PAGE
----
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Warning over shortage of endoscopy nurses


A shortage of specialist nurses is compounding a capacity crisis in endoscopy, a leading nurse in the field has warned.

Endoscopy nurses and healthcare support workers are “often missed out” in discussions about how to improve endoscopy capacity in the NHS, according to Irene Dunkley, a nurse consultant in gastroenterology and endoscopy.

“Without a sufficient number of endoscopy nurses and other support staff it is a simple fact that it is very difficult to improve overall endoscopy capacity even with endoscopists available, said Ms Dunkley, who is chair of the British Society of Gastroenterology’s nurses section.

She said: “The NHS is faced with an endoscopy capacity crisis and this is compounded by a long-standing national nursing shortage.

“There are a number of examples that could make this crisis even more acute,” said Ms Dunkley, who was speaking ahead of the society’s annual meeting next week in Liverpool.

“There is a structural issue facing nursing numbers, particularly the amount of nurses aged over 55 –the nursing retirement age – and an insufficient pipeline of new nurses coming through,” she said.

“Further uncertainly stems from nursing student bursaries being put under review in England and [continuing professional development] money for education being cut,” she said. “Only tackling these issues head-on will we be able to provide capacity and improved patient care.

She added: “Specialist gastroenterology and hepatology nurses, like other specialities, have demonstrated their worth time and time again in co-ordinating patient care, preventing admissions, helping primary care physicians and with services to manage chronic diseases such as inflammatory bowel disease and viral hepatitis.”

The society said it planned to try and ensure its conference this year worked for nurses and allied health professionals in the same way it did for gastroenterologists and hepatologists.

As a result, it will feature keynote speeches from Peter Carter, former chief executive and general secretary of the Royal College of Nursing, and Professor Dickon Weir-Hughes, former chief executive and registrar of the Nursing and Midwifery Council.


Readers' comments (6)

  • If my personal experience was anything to go by its not numbers which are the problem it is quality.
    After waiting over 2hrs prepped ready to go I was taken to the room of excecution and laid out by 2 Nurses ,local applied and the process begins only to find the machine is not working, I am returned to the waiting room ans I wait and wait until a replacement machine is sourced , by this time the local was wearing off .All I can say is , what should have been reasonable experianced turned out to be a nightmare.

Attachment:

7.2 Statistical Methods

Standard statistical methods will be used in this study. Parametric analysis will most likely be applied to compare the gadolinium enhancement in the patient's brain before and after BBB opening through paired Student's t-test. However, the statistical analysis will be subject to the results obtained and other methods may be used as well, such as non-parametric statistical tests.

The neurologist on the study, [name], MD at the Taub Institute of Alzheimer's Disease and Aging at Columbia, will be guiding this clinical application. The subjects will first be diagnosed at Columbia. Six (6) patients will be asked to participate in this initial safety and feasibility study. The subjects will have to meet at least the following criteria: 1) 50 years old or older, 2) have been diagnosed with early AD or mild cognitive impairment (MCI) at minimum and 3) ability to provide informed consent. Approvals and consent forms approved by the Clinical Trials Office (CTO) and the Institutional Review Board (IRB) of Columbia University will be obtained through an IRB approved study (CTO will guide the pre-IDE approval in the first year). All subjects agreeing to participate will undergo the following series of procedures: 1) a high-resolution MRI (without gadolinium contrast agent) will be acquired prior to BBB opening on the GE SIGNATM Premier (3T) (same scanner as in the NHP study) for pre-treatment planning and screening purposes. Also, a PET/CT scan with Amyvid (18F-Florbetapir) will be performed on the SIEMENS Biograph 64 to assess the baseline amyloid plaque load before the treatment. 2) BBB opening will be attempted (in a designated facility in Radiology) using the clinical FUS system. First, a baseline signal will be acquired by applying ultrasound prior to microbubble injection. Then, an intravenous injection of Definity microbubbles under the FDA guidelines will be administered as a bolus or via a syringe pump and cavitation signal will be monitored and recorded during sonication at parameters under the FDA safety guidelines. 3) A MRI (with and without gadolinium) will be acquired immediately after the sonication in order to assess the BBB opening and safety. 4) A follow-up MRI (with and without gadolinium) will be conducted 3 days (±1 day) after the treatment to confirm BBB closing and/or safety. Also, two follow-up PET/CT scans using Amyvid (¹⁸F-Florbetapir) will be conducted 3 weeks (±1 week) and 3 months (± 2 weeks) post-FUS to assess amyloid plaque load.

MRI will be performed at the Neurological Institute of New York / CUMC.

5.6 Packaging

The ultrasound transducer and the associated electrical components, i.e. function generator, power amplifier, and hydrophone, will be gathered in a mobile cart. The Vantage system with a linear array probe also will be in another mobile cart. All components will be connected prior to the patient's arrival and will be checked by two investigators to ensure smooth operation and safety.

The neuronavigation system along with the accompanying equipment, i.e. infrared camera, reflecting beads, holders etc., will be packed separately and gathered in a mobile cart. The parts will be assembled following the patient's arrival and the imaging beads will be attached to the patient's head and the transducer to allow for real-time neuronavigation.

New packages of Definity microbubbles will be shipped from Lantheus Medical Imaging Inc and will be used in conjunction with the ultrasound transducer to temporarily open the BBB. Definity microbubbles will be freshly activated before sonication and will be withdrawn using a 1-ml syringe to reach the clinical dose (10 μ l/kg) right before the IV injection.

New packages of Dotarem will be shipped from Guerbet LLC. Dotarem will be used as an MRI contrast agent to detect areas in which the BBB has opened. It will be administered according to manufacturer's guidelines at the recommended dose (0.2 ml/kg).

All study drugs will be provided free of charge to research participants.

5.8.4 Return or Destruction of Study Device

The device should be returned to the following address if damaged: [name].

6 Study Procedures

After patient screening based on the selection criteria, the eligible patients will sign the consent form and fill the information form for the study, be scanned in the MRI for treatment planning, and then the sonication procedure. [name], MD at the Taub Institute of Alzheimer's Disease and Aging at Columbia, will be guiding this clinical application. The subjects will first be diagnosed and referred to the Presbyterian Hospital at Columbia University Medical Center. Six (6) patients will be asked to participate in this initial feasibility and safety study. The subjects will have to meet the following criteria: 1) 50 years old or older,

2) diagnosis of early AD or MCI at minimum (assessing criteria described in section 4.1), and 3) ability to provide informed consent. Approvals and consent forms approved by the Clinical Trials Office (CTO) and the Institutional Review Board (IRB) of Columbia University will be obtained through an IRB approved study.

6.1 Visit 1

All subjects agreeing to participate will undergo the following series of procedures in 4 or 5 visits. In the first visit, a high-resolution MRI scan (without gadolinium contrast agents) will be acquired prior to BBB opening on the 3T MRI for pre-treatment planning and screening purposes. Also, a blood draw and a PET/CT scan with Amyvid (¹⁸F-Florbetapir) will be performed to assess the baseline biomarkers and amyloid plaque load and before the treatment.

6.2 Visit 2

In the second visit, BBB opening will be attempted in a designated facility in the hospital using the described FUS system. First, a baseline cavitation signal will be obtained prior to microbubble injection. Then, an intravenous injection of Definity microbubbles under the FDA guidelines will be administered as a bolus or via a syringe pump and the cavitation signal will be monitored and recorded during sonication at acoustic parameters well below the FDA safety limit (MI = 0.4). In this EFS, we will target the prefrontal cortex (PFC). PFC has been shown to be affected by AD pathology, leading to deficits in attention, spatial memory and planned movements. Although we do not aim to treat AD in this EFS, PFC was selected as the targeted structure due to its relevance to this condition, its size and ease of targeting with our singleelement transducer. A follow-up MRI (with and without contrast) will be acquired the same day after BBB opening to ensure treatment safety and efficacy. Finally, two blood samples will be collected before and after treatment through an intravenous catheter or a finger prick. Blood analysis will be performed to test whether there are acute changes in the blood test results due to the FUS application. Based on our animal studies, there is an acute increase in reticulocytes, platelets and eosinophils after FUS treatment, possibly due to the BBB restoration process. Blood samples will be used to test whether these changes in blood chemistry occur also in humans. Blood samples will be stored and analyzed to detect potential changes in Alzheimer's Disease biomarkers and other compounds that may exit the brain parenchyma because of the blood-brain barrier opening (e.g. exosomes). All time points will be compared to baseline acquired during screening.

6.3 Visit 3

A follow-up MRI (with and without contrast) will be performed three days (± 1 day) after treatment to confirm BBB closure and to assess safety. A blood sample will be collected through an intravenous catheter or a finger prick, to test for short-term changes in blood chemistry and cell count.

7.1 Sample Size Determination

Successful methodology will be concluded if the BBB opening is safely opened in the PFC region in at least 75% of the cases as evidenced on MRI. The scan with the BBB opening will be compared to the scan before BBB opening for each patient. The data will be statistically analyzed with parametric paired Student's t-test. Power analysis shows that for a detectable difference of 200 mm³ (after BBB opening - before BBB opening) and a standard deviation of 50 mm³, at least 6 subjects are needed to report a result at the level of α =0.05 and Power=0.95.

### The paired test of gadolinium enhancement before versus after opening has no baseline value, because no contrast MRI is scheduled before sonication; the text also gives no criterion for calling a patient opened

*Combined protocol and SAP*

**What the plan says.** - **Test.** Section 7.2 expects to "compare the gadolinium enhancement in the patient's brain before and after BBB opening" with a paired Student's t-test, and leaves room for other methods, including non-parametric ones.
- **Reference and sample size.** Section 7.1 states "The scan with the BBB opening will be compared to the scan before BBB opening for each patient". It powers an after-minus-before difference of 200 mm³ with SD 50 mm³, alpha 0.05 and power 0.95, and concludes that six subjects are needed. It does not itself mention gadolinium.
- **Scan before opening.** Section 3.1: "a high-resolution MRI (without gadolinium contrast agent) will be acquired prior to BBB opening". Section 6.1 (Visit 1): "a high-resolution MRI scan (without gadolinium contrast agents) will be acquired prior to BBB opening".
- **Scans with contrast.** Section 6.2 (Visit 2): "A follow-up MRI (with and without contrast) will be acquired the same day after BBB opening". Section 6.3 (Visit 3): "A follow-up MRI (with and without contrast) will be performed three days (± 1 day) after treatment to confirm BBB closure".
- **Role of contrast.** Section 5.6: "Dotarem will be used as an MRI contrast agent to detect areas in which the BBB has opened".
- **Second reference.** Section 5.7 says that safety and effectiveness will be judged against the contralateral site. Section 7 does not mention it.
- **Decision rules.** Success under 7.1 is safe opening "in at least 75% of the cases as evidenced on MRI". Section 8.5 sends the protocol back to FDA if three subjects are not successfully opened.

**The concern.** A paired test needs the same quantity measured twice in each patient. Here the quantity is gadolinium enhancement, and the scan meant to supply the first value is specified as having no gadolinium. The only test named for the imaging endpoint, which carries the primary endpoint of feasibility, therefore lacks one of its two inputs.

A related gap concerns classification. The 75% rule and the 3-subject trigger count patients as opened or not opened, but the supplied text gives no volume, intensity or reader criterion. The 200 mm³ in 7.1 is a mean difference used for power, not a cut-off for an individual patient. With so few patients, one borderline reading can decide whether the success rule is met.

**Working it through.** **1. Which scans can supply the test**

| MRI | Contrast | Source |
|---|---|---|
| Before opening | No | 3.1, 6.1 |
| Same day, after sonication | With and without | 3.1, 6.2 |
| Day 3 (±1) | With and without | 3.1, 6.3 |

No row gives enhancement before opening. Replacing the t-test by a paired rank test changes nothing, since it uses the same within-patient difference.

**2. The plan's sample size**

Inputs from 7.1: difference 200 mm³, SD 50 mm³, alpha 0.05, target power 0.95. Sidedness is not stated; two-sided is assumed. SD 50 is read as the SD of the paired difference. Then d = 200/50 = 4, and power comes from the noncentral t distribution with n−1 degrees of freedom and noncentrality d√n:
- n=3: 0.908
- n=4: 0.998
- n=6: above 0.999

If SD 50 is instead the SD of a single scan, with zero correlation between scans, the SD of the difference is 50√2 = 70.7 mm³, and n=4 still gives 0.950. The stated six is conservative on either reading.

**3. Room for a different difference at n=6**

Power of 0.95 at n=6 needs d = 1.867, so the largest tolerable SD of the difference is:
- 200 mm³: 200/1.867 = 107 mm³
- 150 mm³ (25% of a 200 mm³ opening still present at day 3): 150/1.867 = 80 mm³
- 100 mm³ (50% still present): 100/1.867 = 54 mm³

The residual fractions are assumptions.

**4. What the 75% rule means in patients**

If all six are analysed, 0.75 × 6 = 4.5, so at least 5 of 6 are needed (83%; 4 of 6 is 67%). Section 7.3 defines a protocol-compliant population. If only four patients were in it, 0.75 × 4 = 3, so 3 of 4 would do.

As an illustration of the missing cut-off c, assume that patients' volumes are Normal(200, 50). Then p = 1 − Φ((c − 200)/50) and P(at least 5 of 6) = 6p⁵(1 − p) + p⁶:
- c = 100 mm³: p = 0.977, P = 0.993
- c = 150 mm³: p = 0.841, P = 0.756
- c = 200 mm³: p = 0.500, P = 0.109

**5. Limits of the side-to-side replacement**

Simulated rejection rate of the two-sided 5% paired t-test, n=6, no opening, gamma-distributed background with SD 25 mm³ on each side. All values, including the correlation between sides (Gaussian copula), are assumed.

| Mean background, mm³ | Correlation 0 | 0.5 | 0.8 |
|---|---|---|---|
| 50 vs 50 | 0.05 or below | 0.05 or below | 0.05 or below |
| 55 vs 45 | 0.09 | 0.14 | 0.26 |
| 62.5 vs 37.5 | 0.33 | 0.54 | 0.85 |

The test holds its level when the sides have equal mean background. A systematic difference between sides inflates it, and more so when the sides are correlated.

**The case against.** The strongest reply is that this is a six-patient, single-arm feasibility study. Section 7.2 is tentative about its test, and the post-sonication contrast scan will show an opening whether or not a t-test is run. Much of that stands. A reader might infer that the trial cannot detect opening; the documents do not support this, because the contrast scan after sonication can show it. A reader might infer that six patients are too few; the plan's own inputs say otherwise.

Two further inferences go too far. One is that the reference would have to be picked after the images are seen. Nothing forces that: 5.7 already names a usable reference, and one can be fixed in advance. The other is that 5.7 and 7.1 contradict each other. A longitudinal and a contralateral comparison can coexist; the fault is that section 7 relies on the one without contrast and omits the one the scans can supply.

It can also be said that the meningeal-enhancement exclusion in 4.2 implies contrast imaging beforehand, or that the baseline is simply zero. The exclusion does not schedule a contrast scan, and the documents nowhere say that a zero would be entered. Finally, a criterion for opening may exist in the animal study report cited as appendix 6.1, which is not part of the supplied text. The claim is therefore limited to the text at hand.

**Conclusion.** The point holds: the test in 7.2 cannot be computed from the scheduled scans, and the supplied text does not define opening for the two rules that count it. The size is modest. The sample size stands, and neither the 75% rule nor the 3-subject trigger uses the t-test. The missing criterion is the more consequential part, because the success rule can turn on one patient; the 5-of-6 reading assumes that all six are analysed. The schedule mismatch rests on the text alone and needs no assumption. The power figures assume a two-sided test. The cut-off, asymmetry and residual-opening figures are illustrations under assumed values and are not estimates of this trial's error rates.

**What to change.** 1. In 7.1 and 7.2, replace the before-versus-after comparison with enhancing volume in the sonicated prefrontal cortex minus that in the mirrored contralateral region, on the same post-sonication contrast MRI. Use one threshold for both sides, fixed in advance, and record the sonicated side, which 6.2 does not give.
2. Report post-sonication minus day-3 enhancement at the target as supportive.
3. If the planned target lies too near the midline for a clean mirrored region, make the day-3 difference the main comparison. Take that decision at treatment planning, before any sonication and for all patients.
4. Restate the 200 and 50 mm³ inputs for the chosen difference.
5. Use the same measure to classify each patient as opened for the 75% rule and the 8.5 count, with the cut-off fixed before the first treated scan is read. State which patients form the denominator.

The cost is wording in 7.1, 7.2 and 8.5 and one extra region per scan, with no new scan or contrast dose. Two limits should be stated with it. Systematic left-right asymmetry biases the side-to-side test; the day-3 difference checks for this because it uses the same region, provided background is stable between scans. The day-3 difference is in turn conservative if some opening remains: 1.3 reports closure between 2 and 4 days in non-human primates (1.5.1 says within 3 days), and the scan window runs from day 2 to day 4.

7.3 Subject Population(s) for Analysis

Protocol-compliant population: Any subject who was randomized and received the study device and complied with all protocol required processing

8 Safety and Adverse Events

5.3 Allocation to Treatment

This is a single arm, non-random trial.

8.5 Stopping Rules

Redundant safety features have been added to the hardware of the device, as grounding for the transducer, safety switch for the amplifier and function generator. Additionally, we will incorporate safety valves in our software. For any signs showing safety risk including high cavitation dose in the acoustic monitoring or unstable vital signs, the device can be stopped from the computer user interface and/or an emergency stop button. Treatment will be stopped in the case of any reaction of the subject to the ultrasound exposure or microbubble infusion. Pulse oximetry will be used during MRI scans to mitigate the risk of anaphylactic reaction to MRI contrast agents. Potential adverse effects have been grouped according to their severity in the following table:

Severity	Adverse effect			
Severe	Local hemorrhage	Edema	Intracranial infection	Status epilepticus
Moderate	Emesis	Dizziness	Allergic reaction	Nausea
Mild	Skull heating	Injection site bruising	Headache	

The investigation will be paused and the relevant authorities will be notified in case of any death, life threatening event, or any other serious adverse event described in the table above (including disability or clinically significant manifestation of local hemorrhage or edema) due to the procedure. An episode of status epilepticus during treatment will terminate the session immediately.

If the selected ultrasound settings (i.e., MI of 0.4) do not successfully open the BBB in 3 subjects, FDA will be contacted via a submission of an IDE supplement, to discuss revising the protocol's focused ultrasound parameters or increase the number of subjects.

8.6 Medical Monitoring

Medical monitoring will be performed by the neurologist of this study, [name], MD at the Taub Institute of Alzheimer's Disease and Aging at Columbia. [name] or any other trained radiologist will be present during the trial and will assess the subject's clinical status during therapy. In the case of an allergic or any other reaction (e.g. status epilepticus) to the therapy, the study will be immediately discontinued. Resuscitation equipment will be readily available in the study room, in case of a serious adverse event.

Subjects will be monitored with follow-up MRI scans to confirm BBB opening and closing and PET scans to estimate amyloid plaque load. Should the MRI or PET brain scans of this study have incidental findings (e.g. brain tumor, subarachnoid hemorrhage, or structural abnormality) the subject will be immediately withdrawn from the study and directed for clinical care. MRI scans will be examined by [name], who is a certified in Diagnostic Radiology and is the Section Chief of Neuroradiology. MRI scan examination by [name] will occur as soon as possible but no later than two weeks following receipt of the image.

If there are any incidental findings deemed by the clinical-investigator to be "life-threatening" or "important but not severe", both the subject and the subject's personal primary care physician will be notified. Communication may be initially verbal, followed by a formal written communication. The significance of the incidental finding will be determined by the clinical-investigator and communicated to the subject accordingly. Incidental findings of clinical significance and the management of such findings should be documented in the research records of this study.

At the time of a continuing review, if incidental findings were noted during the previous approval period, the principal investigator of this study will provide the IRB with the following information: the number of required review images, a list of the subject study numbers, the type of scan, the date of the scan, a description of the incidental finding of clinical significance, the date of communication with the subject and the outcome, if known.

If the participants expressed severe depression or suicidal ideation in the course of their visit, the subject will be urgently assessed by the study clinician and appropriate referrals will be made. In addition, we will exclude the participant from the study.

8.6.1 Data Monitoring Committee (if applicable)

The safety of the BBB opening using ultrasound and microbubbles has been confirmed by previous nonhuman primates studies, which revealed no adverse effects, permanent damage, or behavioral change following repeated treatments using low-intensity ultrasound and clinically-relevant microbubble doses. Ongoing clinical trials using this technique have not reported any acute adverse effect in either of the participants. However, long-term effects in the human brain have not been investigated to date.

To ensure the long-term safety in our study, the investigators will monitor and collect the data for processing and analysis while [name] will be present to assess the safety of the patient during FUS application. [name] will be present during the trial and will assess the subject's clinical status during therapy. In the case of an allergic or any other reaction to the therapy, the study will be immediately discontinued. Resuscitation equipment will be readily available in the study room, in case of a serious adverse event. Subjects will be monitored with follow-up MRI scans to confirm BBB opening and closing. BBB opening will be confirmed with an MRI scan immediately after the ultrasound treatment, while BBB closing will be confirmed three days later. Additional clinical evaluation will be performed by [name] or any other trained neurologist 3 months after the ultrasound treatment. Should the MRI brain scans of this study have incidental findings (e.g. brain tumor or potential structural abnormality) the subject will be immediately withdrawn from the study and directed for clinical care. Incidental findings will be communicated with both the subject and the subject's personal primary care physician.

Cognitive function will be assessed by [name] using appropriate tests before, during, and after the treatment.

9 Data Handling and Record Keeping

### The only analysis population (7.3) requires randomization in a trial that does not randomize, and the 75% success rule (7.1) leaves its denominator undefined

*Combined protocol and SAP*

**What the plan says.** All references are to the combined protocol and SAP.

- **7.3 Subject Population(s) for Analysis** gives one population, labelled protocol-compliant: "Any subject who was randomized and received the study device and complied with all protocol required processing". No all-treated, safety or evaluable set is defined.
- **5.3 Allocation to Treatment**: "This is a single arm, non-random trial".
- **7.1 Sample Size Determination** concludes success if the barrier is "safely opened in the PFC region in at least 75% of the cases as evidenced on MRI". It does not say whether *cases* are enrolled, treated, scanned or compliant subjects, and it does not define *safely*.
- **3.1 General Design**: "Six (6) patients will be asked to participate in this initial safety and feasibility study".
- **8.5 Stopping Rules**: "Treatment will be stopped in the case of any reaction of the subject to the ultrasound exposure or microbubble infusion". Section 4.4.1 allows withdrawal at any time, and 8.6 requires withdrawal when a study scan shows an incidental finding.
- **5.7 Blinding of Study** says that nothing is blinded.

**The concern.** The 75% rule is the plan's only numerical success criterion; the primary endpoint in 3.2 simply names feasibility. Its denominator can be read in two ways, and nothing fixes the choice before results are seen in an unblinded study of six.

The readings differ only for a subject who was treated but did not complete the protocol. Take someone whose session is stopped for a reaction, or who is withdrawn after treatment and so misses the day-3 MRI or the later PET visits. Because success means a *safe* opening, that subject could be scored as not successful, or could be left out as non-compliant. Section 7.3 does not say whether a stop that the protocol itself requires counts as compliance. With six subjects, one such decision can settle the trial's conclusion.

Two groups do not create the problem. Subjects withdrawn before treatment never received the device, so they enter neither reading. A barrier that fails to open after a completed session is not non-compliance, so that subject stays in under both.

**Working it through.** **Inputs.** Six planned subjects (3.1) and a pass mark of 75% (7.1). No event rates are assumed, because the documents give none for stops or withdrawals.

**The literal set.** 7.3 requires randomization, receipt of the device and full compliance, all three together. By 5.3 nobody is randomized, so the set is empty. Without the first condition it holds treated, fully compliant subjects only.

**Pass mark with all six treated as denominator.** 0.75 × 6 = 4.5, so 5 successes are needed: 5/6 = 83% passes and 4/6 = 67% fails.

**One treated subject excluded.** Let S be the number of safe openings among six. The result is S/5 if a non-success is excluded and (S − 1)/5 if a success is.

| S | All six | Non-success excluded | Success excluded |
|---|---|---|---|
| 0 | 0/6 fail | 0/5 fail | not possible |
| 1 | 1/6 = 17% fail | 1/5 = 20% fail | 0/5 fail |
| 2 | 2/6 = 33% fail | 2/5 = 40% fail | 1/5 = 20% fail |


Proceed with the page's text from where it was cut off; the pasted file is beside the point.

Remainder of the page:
The place was full of staff doing , not a lot, one would have thought an extreemly routine operation carried out on a regular basiswould have involved checking that the equipment was actually functioning

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  • Without offending any endoscopy nurses I will briefly describe my endoscopy placement experience as a student from a few years ago.

    I did endoscopy as a student in one of the largest trusts in the UK. We had many procedure rooms and carried out pretty much all endoscopy procedures. I do believe its one of the best area's for nurse/MDT relationships, as you work very closely together and rely on each other, so it does feel very family like.

    Now the bad bits. I found it extremely boring, and pretty much every other student who also did endoscopy also found it very boring. I was not allowed to be involved in any of the procedures, I could pretty much only observe and I started to lose enthusiasm and interest very quickly. Endoscopy nursing is very procedural. It's all about getting the equipment ready and assisting the doctors. There isn't a great deal of autonomy or management of your own patients and this exists in other area's of procedural nursing such as theatres and angiography (in my opinion). There is a need for quick turnover, which I do understand but this means you have to rush the patients, you have to rush recovery and you never really develop any kind familiarity with your patients. If you're the kind of nurse that likes talking to patients this is not for you, I remember having a chat with a patient while he was getting a colonoscopy just to take his mind of things and one of the nurses moved me away saying I was distracting the doctor??!